International Sheep Dog Society

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International Sheep Dog Society (ISDS) was formed with the intention of increasing interest in securing the better management of livestock by improving the shepherd's dog. This remains the intention today. Without a good working dog, the shepherd's work on both the hills and the lowlands would be impossible. It seeks to achieve this by, amongst other things, managing the registration of dogs in its stud book.

The International Sheep Dog Society was founded in 1906, with the purpose of "improving the shepherd's dog". In the early years, the ISDS (as it is generally known) was centered in the Scottish Borders, but over the years it has grown to be truly international.

An annual "International" sheepdog trial, has been held every year since 1906, with breaks only for the two World Wars and the 2001 Foot and Mouth outbreak. In 1922, National trials were set up in England, Scotland and Wales to find a national champion for each country and act as qualifying trials for the International trial. Ireland (comprising North, South and the Isle of Man) joined in 1961 to complete the set of four home nations.

However, further expansion was to come. The International trial was international in that it was a competition "between nations", but because of the rules governing quarantine for dogs entering or reentering the UK, an all world competition wasn't possible, even though sheepdog trials, many of them using dogs bred in the UK, were taking place in many countries using ISDS rules and judged by ISDS judges, including the Continental (European) trial, which is held annually with ISDS encouragement and support.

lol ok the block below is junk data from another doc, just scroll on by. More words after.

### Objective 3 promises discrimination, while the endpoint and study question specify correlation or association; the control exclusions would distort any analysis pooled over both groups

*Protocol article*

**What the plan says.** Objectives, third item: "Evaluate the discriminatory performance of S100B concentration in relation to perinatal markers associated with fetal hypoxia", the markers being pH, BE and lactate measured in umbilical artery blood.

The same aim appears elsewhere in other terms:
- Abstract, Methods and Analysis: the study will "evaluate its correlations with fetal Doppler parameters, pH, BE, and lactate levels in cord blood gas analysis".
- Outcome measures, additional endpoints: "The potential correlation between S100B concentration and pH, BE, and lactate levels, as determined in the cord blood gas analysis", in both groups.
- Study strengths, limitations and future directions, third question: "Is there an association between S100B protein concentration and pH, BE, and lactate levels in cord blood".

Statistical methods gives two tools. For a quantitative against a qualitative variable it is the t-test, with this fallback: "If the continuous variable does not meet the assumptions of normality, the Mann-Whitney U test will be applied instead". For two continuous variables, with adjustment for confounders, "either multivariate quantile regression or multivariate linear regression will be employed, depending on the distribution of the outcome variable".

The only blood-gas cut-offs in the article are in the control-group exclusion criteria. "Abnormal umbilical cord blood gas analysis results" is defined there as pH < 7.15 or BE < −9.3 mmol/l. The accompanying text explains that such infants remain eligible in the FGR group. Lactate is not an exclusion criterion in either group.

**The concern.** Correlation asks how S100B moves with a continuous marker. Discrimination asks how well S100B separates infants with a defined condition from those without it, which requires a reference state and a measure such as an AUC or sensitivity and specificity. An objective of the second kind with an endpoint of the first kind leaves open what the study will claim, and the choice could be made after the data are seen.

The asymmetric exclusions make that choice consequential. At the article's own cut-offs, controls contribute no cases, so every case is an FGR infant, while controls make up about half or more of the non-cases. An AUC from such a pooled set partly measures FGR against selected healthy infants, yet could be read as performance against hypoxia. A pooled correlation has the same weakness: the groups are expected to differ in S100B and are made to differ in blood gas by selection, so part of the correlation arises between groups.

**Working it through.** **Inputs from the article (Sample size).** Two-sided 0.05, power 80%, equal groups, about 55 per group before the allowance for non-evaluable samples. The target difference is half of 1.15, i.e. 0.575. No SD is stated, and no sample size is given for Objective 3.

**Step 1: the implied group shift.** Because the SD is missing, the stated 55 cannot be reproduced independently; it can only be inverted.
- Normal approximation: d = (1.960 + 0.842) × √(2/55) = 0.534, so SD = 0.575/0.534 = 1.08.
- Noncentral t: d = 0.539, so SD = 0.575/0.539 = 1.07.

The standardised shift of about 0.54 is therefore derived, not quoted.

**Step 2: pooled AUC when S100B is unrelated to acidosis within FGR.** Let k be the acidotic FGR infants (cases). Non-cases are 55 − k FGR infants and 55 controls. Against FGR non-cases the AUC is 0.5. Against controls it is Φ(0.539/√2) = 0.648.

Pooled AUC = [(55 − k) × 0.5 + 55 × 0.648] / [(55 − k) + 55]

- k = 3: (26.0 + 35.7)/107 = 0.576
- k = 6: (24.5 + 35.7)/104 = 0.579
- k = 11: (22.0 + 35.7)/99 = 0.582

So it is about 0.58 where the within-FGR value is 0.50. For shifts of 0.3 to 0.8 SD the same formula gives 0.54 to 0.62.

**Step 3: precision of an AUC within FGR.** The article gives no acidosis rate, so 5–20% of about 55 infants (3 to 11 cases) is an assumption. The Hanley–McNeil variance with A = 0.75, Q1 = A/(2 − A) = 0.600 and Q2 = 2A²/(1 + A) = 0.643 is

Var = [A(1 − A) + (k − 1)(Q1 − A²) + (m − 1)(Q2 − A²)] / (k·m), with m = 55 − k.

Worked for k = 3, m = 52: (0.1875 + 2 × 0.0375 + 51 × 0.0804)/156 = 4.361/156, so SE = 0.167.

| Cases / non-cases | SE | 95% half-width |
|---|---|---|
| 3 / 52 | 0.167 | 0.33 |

The first World Trial took place in Bala, North Wales, in 2002, and is now held every three years. It is a wonderful opportunity for people from all over the world with a similar interest to meet and see the best sheepdog handlers the world has to offer, always in a breathtaking setting.

But the ISDS is not only about sheepdog trialling. The ISDS Stud Book was set up in the late 1940s and remains in invaluable list of working sheepdogs and their progeny. Knowledge of how a dog is bred is essential for anybody wanting a dogs from a working strain and looking for certain characteristics. The ISDS has also sought to work with the veterinary profession to eradicate genetic defects in the Border Collie such as CEA (Collie Eye Anomaly) and PRA (Progressive Retinal Atrophy) through careful breeding and through the use of DNA tests. There are over 300,000 entries in the Stud Book, and thousands of new entries are added every year, either on the basis of parentage or if a dog has proved itself to be a good working example ("Registered on Merit").

The ISDS also promotes the training of young sheepdog handlers through a number of practical methods, some farm based, some competitive.

The ISDS has several thousand members all over the world, currently enjoying the membership rights, which include the popular bimonthly magazine International Sheepdog News. Details can be found on the ISDS website at to which there is a link below.

The structure of the International Sheep Dog Society is thus:

Members from England, Ireland, Scotland and Wales all elect up to ten Directors annually, who meet an annual meeting.

From those Directors, members of the ISDS Council are elected annually, and it is the Council which is the ISDS governing body, the Council members acting as the Trustees of the ISDS, which is a registered charity.

Each of the four home nations has elected Junior and Senior Vice Presidents and a National President. The Chairman of the ISDS is also elected, and as well as chairing meetings, each Chairman has been at the forefront of advancing the Society and in determining policy.

The day-to-day administration of the ISDS is in the hands of the Chief Executive (until 2001 going under the title of ISDS Secretary), who is based at the ISDS office in Bedford, where the administrative staff carry out the day to day tasks involved in what over the last 103 years has become a sizeable organisation.

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